Belarus, Russia take step to unify Pact stops short of joining governments


MOSCOW - The leaders of Russia and Belarus agreed yesterday to form a "union state" that, while it would not quite merge the governments of the two nations, would tie them to each other economically and politically.

Such a plan has long been discussed, particularly in Belarus, where it has been sought eagerly. But the timing of the decision was clearly influenced by election-year politics in Russia, where the Communist-dominated lower house of Parliament voted March 15 to denounce the 1991 accord that led to the dissolution of the Soviet Union.

The new union is unlikely to be large, because most of the former republics have shunned the idea whenever it is mentioned.

But depending upon its final form, it could eventually extend beyond Belarus and Russia to include Ukraine and the heavily Russian parts of Kazakstan.

"This is a path of integration that has been developing for a long time now," said Sergei Medvedev, the chief spokesman for President Boris N. Yeltsin of Russia. "It is absolute stupidity to assign this action to presidential politics."

But it would be hard to draw any other conclusion. President Alexander Lukashenko of Belarus rushed to Moscow on Friday for seven hours of unplanned consultation with Mr. Yeltsin. He then met yesterday with Prime Minister Viktor S. Chernomyrdin before announcing the agreement.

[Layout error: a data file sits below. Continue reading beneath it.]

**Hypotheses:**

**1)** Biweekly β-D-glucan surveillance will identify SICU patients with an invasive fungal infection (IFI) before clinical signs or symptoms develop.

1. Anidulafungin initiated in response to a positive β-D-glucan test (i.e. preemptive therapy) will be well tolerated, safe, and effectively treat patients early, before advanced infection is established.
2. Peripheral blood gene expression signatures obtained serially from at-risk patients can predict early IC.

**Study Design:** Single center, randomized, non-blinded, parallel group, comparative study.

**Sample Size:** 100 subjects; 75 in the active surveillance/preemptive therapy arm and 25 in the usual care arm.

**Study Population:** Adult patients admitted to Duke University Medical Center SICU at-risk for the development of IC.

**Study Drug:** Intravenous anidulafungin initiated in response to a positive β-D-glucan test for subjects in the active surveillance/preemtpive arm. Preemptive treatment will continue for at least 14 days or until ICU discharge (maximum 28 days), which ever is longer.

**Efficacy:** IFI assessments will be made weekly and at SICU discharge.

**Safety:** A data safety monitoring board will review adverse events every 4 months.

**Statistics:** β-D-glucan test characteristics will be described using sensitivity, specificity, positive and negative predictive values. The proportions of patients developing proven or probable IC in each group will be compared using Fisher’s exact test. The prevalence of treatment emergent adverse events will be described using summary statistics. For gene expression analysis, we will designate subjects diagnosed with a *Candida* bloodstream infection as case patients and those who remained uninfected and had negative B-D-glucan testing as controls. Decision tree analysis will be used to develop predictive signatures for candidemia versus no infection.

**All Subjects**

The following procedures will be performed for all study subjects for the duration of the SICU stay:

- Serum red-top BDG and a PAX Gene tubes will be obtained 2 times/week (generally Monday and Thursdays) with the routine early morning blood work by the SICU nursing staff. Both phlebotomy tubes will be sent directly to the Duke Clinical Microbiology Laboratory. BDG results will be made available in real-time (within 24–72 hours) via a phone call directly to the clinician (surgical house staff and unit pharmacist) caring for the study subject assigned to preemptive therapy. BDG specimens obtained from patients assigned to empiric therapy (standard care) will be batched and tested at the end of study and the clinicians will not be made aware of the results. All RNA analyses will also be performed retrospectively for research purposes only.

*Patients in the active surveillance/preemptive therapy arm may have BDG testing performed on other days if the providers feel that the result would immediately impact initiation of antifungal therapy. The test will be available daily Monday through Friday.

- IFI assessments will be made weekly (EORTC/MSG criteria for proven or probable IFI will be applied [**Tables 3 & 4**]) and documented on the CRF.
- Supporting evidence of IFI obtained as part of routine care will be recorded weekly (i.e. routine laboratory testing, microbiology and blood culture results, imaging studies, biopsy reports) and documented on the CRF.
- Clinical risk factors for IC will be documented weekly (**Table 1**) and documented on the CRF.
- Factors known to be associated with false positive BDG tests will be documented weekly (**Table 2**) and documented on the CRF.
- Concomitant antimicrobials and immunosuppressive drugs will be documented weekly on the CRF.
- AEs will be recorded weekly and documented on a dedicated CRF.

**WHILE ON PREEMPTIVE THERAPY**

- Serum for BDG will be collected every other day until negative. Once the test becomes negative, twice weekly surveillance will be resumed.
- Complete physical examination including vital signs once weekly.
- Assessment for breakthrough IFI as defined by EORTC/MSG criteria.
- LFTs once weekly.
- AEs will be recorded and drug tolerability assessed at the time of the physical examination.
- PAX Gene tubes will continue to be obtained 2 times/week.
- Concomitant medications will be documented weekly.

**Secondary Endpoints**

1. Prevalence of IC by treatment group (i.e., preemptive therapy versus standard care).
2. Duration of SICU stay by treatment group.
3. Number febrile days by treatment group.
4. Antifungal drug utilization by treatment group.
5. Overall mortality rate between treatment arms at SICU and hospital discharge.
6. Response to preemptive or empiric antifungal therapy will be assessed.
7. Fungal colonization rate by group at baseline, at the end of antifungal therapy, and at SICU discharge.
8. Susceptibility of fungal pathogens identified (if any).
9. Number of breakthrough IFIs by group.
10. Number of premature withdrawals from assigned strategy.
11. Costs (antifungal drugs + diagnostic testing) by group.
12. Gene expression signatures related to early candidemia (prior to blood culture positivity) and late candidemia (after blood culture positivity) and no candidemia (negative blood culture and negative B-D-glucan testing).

"The two countries would have their own emblems and flags," Mr. Lukashenko said yesterday. "Eventually there could be a shared constitution and one currency." Nobody knows how soon that might happen, however.

Whatever else it may do, the decision to bring Russia and Belarus together provides, after years of seemingly idle talk, the first real steps toward the creation of a new confederacy that has Russia at its ethnic core.

Belarus has always been the most obvious candidate for a marriage with Moscow. Situated between Poland and Russia, it was the most reluctant to go its own way when the Soviet Union fell apart and the most eager to embrace Russia again.

The two countries have long explored a monetary union. That would cost Russia billions of dollars because Belarus, a country of 10 million people, is very poor, deeply in debt and spends much of the money it has counteracting the effects of the 1986 accident at the Chernobyl nuclear power plant. While the plant was in Ukraine, most of the effects were felt in Belarus.

Outside Russia, few people believe a new Soviet Union can ever emerge.

But several of the former republics most notably Kazakstan, Kyrgyzstan and Belarus have large populations of ethnic Russians who have often made it clear that they would be happy to be linked with Russia again.

For that reason, the idea of drawing them back together has been deeply popular within Russia.

Mr. Chernomyrdin went out of his way yesterday to stress that any new union with Belarus would be built from two individual countries that would remain separate. He said he was not sure what the name of the new union would be. And there are many legal questions to be resolved about two countries that are governed by a ruling council and a shared parliament.

Pub Date: 3/24/96

Baltimore Sun Articles
Please note the green-lined linked article text has been applied commercially without any involvement from our newsroom editors, reporters or any other editorial staff.